I would like to take this opportunity to sarcastically thank you, as a representative of Manpower, for wasting so much of my time. Not only did I end up in debt and rent arrears because of the full-time short-term work I did for you, and miss out on money (tax credits) to which I should have been entitled, I have also had to enter into correspondence with Manpower, [REDACTED – names of seven other government/local authority departments and subsidiaries], that has now dragged on for four times as long as the actual job (or “assignment”) lasted. And still it continues.
I fully anticipate that you will continue to toe the company line as regards my employment, or “Brief Distraction” as it would be more fittingly termed, and will protect your own staff over and above any complaints made by your casual and exploited temporary workforce. At this point, all I want from you is the P45 that I am NOT yet in receipt of, as soon as possible, and ask that you remove all of my personal details from your files – most importantly the copy of my passport that you allegedly possess for checking “at ID on file”, anything containing my National Insurance number, and my bank account particulars.
I trust that you will do this at the earliest opportunity and that, if you decide to respond to this, you will make sure you have all of the headed notepaper facing the same way before printing. At this point, that’s the least I expect.
PS: This letter will not self-destruct, but at this rate I might. Sixty-two days and counting, sorting out the mess created by fifteen days of employment.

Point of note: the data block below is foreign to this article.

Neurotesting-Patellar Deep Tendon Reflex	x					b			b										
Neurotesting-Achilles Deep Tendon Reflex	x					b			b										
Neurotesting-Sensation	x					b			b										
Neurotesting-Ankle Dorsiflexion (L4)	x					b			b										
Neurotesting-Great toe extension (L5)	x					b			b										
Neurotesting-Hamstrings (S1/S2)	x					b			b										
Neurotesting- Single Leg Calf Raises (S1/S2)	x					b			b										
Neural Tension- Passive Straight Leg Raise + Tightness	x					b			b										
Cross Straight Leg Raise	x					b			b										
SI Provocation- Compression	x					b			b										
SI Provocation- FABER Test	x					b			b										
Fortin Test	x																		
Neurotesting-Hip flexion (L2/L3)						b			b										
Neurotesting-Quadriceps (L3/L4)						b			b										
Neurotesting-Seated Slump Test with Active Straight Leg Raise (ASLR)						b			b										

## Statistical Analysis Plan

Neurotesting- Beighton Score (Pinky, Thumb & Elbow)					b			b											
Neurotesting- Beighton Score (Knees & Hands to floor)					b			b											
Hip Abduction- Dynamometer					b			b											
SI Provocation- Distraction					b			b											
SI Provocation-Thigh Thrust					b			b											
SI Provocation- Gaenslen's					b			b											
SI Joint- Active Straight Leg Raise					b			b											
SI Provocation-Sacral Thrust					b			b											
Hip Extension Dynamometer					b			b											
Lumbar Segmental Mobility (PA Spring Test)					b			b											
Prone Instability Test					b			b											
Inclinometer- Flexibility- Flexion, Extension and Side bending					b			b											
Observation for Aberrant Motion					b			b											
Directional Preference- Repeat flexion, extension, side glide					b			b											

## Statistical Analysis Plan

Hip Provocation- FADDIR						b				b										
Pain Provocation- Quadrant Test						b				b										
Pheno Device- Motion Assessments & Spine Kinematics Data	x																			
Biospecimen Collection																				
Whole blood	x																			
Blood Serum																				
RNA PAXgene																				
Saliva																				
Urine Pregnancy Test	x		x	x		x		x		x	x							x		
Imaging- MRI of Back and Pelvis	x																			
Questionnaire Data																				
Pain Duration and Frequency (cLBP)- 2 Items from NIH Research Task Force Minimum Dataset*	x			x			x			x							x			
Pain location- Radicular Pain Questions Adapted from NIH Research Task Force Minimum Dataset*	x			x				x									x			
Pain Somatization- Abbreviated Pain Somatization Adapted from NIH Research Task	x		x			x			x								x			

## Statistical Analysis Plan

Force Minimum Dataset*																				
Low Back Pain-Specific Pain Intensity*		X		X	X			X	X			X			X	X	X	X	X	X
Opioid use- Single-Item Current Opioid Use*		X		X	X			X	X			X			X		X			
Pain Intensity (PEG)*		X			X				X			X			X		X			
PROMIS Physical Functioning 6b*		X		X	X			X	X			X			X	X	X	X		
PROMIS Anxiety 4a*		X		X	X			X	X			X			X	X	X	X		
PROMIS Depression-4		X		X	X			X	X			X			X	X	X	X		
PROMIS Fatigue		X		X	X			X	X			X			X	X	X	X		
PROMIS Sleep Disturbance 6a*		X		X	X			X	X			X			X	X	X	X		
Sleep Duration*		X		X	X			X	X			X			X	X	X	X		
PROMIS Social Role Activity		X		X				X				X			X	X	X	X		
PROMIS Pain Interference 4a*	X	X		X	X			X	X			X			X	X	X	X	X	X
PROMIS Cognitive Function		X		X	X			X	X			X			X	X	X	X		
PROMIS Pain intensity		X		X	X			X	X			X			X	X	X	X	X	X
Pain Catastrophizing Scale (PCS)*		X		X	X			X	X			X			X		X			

– END –
I love the Subway, our Clockwork Orange, but they keep making the most incomprehensible changes to it. You can read dozens of the proposed ones here, most of them are contradictory or in the end came to nothing.
Our Subway runs from 6am until 11pm, give or take, except on a Sunday when it opens from 10am until 6pm. This is 2012, and the transport system in the centre of Glasgow is closed before the shops shut on a weekend shopping day. When they announce investment and improvement, the opening hours are never even mentioned for negotiation. They put in anti-terror bollards (to stop cars from driving down the escalators, but if you have a bomb in your backpack you’ll still get through); they planned to put in queue-beating Oyster-style ticketing as used in London, even though nobody has ever seen a queue on the Glasgow Subway, ever. Unless there was a match on at Ibrox, in which case A) who cares, let them queue, and B) Rangers are sinking fast anyway.
They are presently doing up all the stations, covering over the much-loved characteristic brick platforms with sterile white nondescript panelling, but still if you work in town on a Sunday you can’t use the Subway to get to your job if it starts before 10am. They recently said on Twitter that they’ve upgraded their website, as if that’s of any use to anybody living in this city and reliant on public transport that is closed when you need it. I noticed today, too, that they have done away with the bright yellow and orange posters listing the stations, and replaced them with generic, stylised, arty black and white and grey versions, which sit on the wall and blend into the adverts between which they sit – making them really difficult to spot at first glance. This is the kind of backward thinking that makes me hate Glasgow.